Originally created 07/17/04

Hockey player indicted for car crash that killed teammate



ATLANTA -- Atlanta Thrashers forward Dany Heatley was indicted Friday on vehicular homicide and five other charges for the 2003 car wreck that killed his teammate, Dan Snyder.

If convicted on all counts, the hockey star faces up to 20 years in prison and fines totaling $5,000.

Heatley, 23, was driving his black 2002 Ferrari convertible at a high rate of speed when it ran into a brick pillar and iron fence outside a condominium on Lenox Road in the city's Buckhead area on Sept. 29. Snyder, 25, was the passenger.

The posted speed limit on the road was 35 mph. Fulton County District Attorney Paul Howard said Heatley's car was traveling between 60 and 90 mph. He would not be more specific.

"Citizens must be held accountable when they ignore traffic laws, which are there to protect and safeguard all of us," Howard said as he announced the grand jury indictment.

"All of us have driven too fast at one time or another, but this case involves extreme speed in relationship to this curving, well-traveled road in a residential area," he said.

Heatley, a Canadian citizen, is charged with first-degree vehicular homicide, second-degree vehicular homicide, reckless driving, driving too fast for conditions, failure to maintain a lane and speeding.

Heatley's attorney, Ed Garland, said his client was involved in a horrible accident, but that the case does not justify a homicide charge.

"We don't want any sentence that would put him in jail, destroy his career, or have him deported from the United States," he said.

Garland said the defense wants a chance to determine if the car Heatley drove had any mechanical defects because he said Ferraris are often unstable vehicles. He added that Heatley did not remember the details of the accident due to a concussion he sustained.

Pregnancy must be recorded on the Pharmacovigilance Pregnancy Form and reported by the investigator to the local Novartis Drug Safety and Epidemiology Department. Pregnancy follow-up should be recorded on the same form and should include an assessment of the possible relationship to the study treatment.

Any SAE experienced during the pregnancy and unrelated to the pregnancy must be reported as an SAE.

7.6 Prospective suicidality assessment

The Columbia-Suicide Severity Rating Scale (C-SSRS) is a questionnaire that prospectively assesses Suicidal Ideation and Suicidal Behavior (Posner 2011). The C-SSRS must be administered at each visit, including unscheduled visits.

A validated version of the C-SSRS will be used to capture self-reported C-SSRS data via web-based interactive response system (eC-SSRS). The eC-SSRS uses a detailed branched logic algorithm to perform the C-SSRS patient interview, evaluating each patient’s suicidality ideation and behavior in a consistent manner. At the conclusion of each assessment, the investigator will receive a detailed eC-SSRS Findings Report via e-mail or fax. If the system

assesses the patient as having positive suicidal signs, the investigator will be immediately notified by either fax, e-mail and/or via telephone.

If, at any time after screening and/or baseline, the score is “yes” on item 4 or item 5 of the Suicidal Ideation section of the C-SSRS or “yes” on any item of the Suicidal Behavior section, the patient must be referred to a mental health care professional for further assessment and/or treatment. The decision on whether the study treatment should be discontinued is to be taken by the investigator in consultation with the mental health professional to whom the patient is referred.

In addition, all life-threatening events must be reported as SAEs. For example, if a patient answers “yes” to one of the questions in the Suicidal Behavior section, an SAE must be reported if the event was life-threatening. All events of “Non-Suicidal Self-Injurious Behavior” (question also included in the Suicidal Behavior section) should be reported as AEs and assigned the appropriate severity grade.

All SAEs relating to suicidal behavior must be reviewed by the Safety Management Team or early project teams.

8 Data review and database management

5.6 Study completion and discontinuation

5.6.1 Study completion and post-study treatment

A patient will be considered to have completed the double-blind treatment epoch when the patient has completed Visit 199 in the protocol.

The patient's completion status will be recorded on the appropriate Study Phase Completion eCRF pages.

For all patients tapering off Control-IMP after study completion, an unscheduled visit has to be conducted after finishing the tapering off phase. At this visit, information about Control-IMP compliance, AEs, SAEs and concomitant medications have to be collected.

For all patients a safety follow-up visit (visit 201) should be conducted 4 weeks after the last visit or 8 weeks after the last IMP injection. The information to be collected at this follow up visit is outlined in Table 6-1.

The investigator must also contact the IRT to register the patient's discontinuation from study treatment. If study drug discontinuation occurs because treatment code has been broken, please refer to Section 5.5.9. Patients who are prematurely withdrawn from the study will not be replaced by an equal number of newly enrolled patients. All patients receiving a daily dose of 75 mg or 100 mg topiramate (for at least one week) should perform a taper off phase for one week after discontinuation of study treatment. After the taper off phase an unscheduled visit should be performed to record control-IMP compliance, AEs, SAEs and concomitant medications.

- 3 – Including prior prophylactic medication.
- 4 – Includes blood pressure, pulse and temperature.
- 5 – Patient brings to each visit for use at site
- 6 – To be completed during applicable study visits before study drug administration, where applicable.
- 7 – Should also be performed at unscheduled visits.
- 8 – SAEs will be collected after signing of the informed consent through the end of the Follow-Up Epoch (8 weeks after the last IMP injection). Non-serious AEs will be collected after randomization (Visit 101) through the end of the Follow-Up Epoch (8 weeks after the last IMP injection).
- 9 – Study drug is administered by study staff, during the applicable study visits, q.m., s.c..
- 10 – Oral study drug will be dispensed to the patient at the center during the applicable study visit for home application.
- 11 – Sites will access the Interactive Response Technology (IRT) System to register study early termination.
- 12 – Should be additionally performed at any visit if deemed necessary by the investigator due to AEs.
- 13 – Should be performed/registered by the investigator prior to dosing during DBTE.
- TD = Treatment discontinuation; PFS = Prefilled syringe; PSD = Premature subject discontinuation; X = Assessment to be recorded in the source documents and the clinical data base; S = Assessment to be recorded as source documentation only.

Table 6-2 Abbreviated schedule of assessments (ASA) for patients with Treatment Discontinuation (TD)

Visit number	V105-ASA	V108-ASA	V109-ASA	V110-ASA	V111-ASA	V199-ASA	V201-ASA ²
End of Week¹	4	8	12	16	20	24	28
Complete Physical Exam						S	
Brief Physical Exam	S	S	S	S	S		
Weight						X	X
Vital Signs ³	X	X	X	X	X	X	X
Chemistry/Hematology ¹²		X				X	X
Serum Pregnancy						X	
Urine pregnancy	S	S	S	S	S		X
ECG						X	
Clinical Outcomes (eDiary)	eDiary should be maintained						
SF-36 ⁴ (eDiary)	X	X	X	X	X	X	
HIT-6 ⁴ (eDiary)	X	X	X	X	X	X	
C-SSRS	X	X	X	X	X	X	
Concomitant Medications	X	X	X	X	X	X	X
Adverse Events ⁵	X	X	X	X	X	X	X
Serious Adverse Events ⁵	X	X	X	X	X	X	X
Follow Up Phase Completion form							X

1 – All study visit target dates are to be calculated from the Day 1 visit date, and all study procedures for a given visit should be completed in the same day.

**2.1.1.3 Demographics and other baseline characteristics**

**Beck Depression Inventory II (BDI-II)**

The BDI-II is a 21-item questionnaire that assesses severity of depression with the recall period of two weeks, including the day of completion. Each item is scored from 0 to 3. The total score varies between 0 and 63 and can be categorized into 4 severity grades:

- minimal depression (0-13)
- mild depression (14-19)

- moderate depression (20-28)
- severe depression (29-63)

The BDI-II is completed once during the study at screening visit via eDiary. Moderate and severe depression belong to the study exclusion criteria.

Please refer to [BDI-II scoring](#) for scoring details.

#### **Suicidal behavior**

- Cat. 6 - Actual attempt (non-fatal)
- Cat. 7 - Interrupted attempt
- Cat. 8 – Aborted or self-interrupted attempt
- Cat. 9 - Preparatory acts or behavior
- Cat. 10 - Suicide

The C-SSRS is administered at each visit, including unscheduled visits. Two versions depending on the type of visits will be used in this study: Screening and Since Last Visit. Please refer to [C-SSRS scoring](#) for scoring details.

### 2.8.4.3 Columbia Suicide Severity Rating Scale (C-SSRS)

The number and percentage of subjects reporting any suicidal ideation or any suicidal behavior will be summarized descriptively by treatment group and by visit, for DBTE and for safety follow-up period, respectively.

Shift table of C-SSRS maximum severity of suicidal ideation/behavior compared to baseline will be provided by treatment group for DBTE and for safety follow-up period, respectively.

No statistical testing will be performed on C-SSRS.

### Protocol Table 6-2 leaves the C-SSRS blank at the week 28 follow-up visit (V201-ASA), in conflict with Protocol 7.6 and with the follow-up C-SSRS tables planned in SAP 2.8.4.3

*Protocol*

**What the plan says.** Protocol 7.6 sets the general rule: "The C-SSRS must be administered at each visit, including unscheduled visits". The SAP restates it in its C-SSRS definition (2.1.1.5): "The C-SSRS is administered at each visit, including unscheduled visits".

Howard said he would be amenable to a plea agreement, and Garland said while the two have not had "formal" discussions about a deal, the two have been talking. Howard did not say what he would consider an appropriate sentence.

There is no mandatory prison sentence for these crimes, giving the judge considerable discretion, Howard said. A sentence of probation is one option for the judge, he added.

A preliminary hearing would be set later, Howard said.

Thrashers general manager Don Waddell still plans on Heatley joining the team in training camp in September.

"Throughout the process, we felt that, and continue to feel that, the end result will show that this was truly an accident, and Dany will be ready to play," Waddell said.

Heatley broke his jaw and tore two ligaments in his knee in the crash. Snyder died a few days later from head injuries. Authorities said Heatley had consumed some alcohol, but was not intoxicated at the time of the wreck.

Heatley was in Canada on Friday preparing for the hockey World Cup, the team said. He was not immediately available for comment. Howard said he would not seek to have Heatley held in jail before a trial.

Snyder's mother is not opposed to the indictments, Howard said. She told Howard that she and her family do not want to be involved in the trial.

"This is clearly a tragic example for everyone, especially our young people, on how horrible the consequences can be for an innocent victim when a driver chooses to ignore common-sense safety rules," Howard said.

The Snyder family released a statement via the Thrashers maintaining their support for Heatley.

"Our feelings have never changed and we continue to support Dany and the entire Heatley family. Despite our personal feelings in this matter, we respect the responsibility of the district attorney's office and the legal process."